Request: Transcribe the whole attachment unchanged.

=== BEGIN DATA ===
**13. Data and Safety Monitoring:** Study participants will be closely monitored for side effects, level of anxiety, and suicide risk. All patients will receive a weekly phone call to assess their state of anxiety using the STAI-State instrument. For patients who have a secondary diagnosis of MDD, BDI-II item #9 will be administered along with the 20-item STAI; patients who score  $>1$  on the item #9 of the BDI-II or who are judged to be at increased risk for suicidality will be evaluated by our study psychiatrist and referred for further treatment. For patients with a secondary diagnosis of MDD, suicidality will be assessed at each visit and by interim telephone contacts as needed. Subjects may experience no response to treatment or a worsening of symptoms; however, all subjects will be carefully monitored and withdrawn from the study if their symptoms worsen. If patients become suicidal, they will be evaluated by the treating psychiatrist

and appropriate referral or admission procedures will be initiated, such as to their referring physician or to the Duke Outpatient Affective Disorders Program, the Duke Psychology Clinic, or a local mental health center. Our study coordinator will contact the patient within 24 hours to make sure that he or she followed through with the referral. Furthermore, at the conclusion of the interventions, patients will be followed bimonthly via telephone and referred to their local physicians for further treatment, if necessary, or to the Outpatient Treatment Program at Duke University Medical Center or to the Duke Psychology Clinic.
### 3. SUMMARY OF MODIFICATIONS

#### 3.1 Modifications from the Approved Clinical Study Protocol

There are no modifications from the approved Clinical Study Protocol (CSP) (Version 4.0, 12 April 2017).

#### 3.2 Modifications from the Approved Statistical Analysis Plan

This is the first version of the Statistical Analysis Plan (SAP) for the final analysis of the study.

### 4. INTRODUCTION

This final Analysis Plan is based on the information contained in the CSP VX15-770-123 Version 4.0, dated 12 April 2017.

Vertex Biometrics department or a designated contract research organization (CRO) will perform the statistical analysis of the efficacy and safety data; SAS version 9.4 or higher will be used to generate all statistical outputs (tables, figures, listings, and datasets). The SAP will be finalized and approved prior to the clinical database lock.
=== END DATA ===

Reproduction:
**13. Data and Safety Monitoring:** Study participants will be closely monitored for side effects, level of anxiety, and suicide risk. All patients will receive a weekly phone call to assess their state of anxiety using the STAI-State instrument. For patients who have a secondary diagnosis of MDD, BDI-II item #9 will be administered along with the 20-item STAI; patients who score  $>1$  on the item #9 of the BDI-II or who are judged to be at increased risk for suicidality will be evaluated by our study psychiatrist and referred for further treatment. For patients with a secondary diagnosis of MDD, suicidality will be assessed at each visit and by interim telephone contacts as needed. Subjects may experience no response to treatment or a worsening of symptoms; however, all subjects will be carefully monitored and withdrawn from the study if their symptoms worsen. If patients become suicidal, they will be evaluated by the treating psychiatrist

and appropriate referral or admission procedures will be initiated, such as to their referring physician or to the Duke Outpatient Affective Disorders Program, the Duke Psychology Clinic, or a local mental health center. Our study coordinator will contact the patient within 24 hours to make sure that he or she followed through with the referral. Furthermore, at the conclusion of the interventions, patients will be followed bimonthly via telephone and referred to their local physicians for further treatment, if necessary, or to the Outpatient Treatment Program at Duke University Medical Center or to the Duke Psychology Clinic.
### 3. SUMMARY OF MODIFICATIONS

#### 3.1 Modifications from the Approved Clinical Study Protocol

There are no modifications from the approved Clinical Study Protocol (CSP) (Version 4.0, 12 April 2017).

#### 3.2 Modifications from the Approved Statistical Analysis Plan

This is the first version of the Statistical Analysis Plan (SAP) for the final analysis of the study.

### 4. INTRODUCTION

This final Analysis Plan is based on the information contained in the CSP VX15-770-123 Version 4.0, dated 12 April 2017.

Vertex Biometrics department or a designated contract research organization (CRO) will perform the statistical analysis of the efficacy and safety data; SAS version 9.4 or higher will be used to generate all statistical outputs (tables, figures, listings, and datasets). The SAP will be finalized and approved prior to the clinical database lock.